At this point in the saga, Michael is still a motiveless maniac who returns to his hometown to kill semi-randomly (he doesn’t confine his stalking to just Laurie). If you count the 1963 killing of Judith Myers, the body count ends up at a paltry five (plus a dog), and there is little to no blood or gore. In fact, if you eliminated the brief nudity, it could play on network TV. (70’s filmmakers loved nudity, and shoehorned it in any chance they got. I’ll bet my dog and lot that there were more acres of flesh on display in mainstream films of 1978 alone than all the post-Internet years combined. In Halloween, it was just pointless titillation and kind of stupid, but what the hell. I’m not going to look away from P.J. Soles’ chest.)
10:31 am. Halloween II (1981). Similar opening credits. Pleasence and Curtis get co-starring credit this time. The theme music is synthesizer’d up a little. Hey, it’s the 80’s, right? Not in the world of the film: a caption after the credits informs us that this sequel is taking place on the exact same night as the previous film (Halloween, 1978.) Laurie Strode has been transported to the hospital after her earlier ordeal, but Myers is still on the loose, despite carrying six of Dr. Loomis’ bullets in his chest. As Loomis continues his pursuit, he finds out why Myers seems to be targeting Laurie Strode: she’s his younger sister, only two years old when the 1963 killing took place, and adopted by the Strode family when both the Myers parents died in the wake of the tragedy. His murderous rage against his siblings is still not explained. Nor does it need to be, I guess. He’s just a psycho.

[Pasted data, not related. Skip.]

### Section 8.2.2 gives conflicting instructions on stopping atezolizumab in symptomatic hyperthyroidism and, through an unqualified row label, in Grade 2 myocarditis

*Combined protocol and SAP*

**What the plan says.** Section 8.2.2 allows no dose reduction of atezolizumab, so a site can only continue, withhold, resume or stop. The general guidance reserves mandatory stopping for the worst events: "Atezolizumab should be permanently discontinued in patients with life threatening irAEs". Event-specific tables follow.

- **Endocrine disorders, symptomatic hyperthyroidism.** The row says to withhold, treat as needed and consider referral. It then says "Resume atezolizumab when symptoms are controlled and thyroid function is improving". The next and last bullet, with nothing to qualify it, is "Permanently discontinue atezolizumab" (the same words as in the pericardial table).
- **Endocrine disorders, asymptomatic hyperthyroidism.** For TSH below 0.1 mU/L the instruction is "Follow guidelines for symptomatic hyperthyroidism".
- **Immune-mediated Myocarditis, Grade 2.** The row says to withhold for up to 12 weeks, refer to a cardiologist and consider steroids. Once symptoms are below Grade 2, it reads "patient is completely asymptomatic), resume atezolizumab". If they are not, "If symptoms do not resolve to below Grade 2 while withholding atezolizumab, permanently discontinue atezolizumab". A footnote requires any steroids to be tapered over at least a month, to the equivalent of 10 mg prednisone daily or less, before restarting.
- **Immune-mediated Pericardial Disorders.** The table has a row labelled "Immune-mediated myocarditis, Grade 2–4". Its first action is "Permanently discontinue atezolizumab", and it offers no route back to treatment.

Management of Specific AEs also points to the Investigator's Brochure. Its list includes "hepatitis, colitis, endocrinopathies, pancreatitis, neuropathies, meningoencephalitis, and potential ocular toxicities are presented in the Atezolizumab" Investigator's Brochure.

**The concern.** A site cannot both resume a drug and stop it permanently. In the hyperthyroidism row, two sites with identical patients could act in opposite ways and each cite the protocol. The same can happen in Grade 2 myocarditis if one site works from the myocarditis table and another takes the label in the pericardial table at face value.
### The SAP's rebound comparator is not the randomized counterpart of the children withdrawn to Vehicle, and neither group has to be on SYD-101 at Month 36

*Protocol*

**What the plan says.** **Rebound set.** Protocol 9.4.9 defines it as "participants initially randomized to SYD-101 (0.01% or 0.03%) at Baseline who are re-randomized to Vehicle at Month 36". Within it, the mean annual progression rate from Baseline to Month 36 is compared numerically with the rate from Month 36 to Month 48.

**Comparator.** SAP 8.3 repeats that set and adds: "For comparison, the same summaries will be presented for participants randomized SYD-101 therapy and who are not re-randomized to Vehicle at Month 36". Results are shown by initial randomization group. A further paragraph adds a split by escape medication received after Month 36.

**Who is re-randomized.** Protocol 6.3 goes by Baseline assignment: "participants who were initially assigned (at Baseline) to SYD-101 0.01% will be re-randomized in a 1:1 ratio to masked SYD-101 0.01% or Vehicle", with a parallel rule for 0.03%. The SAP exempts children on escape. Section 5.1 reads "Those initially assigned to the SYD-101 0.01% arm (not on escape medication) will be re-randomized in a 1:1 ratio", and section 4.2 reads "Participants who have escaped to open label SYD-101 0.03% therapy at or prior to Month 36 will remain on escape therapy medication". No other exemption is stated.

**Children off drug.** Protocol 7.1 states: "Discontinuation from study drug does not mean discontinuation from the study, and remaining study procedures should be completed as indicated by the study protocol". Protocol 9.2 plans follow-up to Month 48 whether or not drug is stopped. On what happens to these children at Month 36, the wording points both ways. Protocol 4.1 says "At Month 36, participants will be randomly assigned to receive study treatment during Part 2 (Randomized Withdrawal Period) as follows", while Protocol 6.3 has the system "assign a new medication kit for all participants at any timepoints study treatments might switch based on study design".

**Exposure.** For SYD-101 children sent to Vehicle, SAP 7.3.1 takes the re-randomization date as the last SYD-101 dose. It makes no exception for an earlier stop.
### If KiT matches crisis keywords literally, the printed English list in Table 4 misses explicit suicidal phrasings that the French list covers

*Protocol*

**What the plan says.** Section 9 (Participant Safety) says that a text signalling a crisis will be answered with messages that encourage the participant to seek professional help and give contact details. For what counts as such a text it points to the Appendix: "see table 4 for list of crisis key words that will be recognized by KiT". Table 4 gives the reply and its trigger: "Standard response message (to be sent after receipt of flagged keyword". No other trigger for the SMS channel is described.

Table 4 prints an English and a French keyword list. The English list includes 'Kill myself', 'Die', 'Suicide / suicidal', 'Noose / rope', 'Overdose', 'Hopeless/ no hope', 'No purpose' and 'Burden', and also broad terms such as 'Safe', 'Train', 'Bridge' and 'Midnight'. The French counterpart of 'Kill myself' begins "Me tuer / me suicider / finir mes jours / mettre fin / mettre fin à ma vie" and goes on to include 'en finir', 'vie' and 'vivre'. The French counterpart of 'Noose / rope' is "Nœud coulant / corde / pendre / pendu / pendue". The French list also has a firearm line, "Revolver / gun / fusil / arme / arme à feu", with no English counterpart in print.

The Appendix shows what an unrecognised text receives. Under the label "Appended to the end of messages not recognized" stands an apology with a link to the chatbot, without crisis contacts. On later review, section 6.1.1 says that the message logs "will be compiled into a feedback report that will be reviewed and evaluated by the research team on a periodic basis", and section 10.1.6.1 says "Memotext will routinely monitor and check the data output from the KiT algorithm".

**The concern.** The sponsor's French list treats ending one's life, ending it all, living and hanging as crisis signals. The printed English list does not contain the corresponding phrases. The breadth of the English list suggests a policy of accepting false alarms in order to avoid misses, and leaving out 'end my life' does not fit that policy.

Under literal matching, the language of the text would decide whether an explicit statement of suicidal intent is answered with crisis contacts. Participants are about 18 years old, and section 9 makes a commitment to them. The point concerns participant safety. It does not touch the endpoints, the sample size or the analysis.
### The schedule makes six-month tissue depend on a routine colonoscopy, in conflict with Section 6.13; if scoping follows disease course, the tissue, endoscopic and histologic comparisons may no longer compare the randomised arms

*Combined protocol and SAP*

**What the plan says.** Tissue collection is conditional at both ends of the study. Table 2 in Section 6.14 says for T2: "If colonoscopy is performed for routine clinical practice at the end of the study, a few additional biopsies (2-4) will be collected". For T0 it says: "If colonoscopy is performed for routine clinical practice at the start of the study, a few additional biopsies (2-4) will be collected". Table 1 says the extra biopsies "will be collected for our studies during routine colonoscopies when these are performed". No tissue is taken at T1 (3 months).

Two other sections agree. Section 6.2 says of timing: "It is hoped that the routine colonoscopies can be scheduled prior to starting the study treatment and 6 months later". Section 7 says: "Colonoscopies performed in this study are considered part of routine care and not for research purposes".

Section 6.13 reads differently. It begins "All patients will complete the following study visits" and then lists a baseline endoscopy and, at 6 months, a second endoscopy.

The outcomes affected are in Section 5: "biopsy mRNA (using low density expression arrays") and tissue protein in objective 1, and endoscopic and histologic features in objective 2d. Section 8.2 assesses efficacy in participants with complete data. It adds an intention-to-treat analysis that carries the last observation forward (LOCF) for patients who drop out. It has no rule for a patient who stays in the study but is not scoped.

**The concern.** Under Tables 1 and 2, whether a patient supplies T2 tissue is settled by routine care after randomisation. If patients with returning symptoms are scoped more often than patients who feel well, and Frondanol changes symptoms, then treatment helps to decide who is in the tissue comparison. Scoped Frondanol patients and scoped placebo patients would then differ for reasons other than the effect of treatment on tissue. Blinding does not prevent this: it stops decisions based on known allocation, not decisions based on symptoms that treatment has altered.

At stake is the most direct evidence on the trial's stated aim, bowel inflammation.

Carpenter is no longer in the director’s chair, and it shows. It looks cheaper (even though it cost a lot more), and feels clumsy and clunky. Any time they make a sequel several years after the original, but set it close to the same time period, they can never quite re-create the hair. By ’81, Jamie Lee Curtis was already sporting her trademark boyish pixie cut that she still wears to this day in those yogurt commercials, so she’s given a wig that looks like it’s made of orangutan fur to recreate Laurie’s flowing locks.
11:02 am. Muffin break II. Now out of muffins.
Myers tracks Laurie to the hospital. For someone who’s supposedly in single-minded pursuit of a target, he spends an awful lot of time killing everyone else in the hospital in creative ways before bothering with Laurie, who’s laying semi-conscious in a perfectly accessible hospital room. The full-sized hospital in a mid-sized town appears to have a staff of about eight, and turns off all its lights at night. (One of the staff members is an EMT played by a pre–Last Starfighter Lance Guest.), As soon as people start disappearing then re-appearing as corpses, the (dwindling) staff hang around and wonder what’s going on, rather that bolt out of any one of a hundred unlocked doors. Another bit that made me laugh: a naughty nurse, after a coital bounce with her Jackass Boyfriend, gets parboiled by Myers in a hospital whirlpool until the flesh melts off her face. (That’s not the part that made me laugh. Wait for it.) Even if a hospital whirlpool could get face-meltingly hot, there probably wouldn’t be a big, helpful Looney Tunes-style dial ending in SCALDING in ominous red letters nearby. This is why horror movies aren’t for me. They’re flat-out dumb, for the most part.
To wrap up: Myers has Laurie cornered in an operating room, Loomis arrives, fires a few more shots into him (because it worked so well a few hours ago), and ignites the tanks of anasthesia gas as Laurie escapes, turning the O.R. into a fireball and burning himself and Myers to the proverbial crisp. Cue music, roll credits.